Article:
The times when I feel most ‘alone’ is when I’m ill or fatigued. Those are the times when I also isolate myself the most – little energy or desire to interact. With this research I wonder if I make my condition even worse by isolating myself when I don’t feel well physically or emotionally? (The research doesn’t specifically address that question.) Just wondering . . .
(I’ve edited out a lot of the research description. If you just want the bare bones read the red areas.)
Loneliness, Like Chronic Stress, Taxes the Immune System, Researchers Find
“New research links loneliness to a number of dysfunctional immune responses, suggesting that being lonely has the potential to harm overall health.”
“Researchers found that people who were more lonely showed signs of elevated latent herpes virus reactivation and produced more inflammation-related proteins in response to acute stress than did people who felt more socially connected.”
“These proteins signal the presence of inflammation, and chronic inflammation is linked to numerous conditions, including:
- coronary heart disease
- Type 2 diabetes
- Alzheimer’s diseases
- the frailty and functional decline that can accompany aging.”
“Reactivation of a latent herpes virus is known to be associated with stress, suggesting that loneliness functions as a chronic stressor that triggers a poorly controlled immune response.”
“It is clear from previous research that poor-quality relationships are linked to a number of health problems, including premature mortality and all sorts of other very serious health conditions. And people who are lonely clearly feel like they are in poor-quality relationships,” said Lisa Jaremka, Institute for Behavioral Medicine Research at Ohio State University and lead author of the research.”
“The results are based on a series of studies conducted with two populations: a healthy group of overweight middle-aged adults and a group of breast cancer survivors. The researchers measured loneliness in all studies using the UCLA Loneliness Scale, a questionnaire that assesses perceptions of social isolation and loneliness.”
“The researchers first sought to obtain a snapshot of immune system behavior related to loneliness by gauging levels of antibodies in the blood that are produced when herpes viruses are reactivated.
Participants were 200 breast cancer survivors who were between two months and three years past completion of cancer treatment with an average age of 51 years. Their blood was analyzed for the presence of antibodies against Epstein-Barr virus and cytomegalovirus.”
“Both are herpes viruses that infect a majority of Americans. About half of infections do not produce illness, but once a person is infected, the viruses remain dormant in the body and can be reactivated, resulting in elevated antibody levels, or titers — again, often producing no symptoms but hinting at regulatory problems in the cellular immune system.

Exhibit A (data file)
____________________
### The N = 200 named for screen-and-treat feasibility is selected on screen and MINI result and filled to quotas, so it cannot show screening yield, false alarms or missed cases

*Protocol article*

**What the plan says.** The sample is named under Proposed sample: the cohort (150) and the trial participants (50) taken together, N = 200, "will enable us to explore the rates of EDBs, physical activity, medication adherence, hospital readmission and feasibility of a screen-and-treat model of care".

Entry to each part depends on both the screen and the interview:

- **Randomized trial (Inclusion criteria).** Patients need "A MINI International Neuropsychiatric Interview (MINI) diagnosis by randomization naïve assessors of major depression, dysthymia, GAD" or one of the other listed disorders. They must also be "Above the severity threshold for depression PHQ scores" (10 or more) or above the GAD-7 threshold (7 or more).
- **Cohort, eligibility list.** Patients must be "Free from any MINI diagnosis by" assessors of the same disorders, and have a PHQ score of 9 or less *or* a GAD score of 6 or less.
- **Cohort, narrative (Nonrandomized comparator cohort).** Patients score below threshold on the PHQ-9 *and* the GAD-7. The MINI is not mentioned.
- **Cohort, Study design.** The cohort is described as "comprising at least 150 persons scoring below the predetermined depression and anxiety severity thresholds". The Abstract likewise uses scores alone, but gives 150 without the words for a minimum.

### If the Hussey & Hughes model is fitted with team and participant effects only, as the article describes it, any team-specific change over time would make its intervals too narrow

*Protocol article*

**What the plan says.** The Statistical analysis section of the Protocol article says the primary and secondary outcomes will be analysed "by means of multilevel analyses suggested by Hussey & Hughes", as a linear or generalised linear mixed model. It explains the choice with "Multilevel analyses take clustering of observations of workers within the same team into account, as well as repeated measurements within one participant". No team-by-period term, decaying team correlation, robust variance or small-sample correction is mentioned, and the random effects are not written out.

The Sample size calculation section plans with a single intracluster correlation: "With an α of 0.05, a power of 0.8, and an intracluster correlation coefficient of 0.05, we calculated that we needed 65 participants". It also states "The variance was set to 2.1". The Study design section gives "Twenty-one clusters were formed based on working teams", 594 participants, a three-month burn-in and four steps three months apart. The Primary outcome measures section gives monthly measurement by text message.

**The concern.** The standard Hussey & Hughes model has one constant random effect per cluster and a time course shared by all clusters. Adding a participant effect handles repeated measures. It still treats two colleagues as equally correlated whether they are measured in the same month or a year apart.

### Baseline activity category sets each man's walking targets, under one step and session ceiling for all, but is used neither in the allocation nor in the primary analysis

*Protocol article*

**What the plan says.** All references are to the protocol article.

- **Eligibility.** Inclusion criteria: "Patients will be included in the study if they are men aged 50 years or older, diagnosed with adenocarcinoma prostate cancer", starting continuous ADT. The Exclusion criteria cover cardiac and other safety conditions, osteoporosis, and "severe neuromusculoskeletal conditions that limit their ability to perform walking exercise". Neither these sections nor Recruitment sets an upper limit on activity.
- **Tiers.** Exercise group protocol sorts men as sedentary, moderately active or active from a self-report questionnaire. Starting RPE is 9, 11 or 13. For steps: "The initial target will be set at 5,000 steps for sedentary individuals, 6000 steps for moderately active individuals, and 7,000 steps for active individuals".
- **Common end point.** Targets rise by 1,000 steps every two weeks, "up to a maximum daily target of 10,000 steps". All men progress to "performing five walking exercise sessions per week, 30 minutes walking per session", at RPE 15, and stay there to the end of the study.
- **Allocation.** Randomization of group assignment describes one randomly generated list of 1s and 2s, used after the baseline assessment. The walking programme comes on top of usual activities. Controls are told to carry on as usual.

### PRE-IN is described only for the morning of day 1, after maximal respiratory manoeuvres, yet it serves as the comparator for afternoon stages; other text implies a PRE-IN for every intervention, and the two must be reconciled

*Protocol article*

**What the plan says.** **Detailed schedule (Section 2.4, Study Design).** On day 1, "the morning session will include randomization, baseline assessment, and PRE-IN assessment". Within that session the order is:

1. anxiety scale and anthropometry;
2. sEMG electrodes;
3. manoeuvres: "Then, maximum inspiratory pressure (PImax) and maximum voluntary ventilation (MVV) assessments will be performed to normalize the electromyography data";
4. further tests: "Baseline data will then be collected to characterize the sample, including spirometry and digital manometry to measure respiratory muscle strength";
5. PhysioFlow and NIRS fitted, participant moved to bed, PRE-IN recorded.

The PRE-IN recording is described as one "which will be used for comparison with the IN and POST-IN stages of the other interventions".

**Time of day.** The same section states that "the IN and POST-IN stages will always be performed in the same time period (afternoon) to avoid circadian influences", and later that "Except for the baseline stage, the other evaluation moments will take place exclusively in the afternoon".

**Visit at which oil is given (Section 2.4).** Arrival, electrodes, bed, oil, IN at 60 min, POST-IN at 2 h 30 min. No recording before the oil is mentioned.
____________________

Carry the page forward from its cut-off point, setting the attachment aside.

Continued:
Lonelier participants had higher levels of antibodies against cytomegalovirus than did less lonely participants, and those higher antibody levels were related to more pain, depression and fatigue symptoms.”
“Previous research has suggested that stress can promote reactivation of these viruses, also resulting in elevated antibody titers.”
“The same processes involved in stress and reactivation of these viruses is probably also relevant to the loneliness findings,” Jaremka said. “Loneliness has been thought of in many ways as a chronic stressor — a socially painful situation that can last for quite a long time.”‘
“In an additional set of studies, the scientists sought to determine how loneliness affected the production of pro-inflammatory proteins, or cytokines, in response to stress. These studies were conducted with 144 women from the same group of breast cancer survivors and a group of 134 overweight middle-aged and older adults with no major health problems.”
“In both populations, those who were lonelier produced significantly higher levels of a cytokine called interleukin-6, or IL-6, in response to acute stress than did participants who were more socially connected. Levels of another cytokine, tumor necrosis factor-alpha, also rose more dramatically in lonelier participants than in less lonely participants . . .”
“In the study with breast cancer survivors, researchers also tested for levels of the cytokine interleukin 1-beta, which was produced at higher levels in lonelier participants.”
“When the scientists controlled for a number of factors, including sleep quality, age and general health measures, the results were the same.
“We saw consistency in the sense that more lonely people in both studies had more inflammation than less lonely people,” Jaremka said.”
“It’s also important to remember the flip side, which is that people who feel very socially connected are experiencing more positive outcomes.” ‘
The above story is based on materials provided by Ohio State University, via Newswise. The original article was written by Emily Caldwell.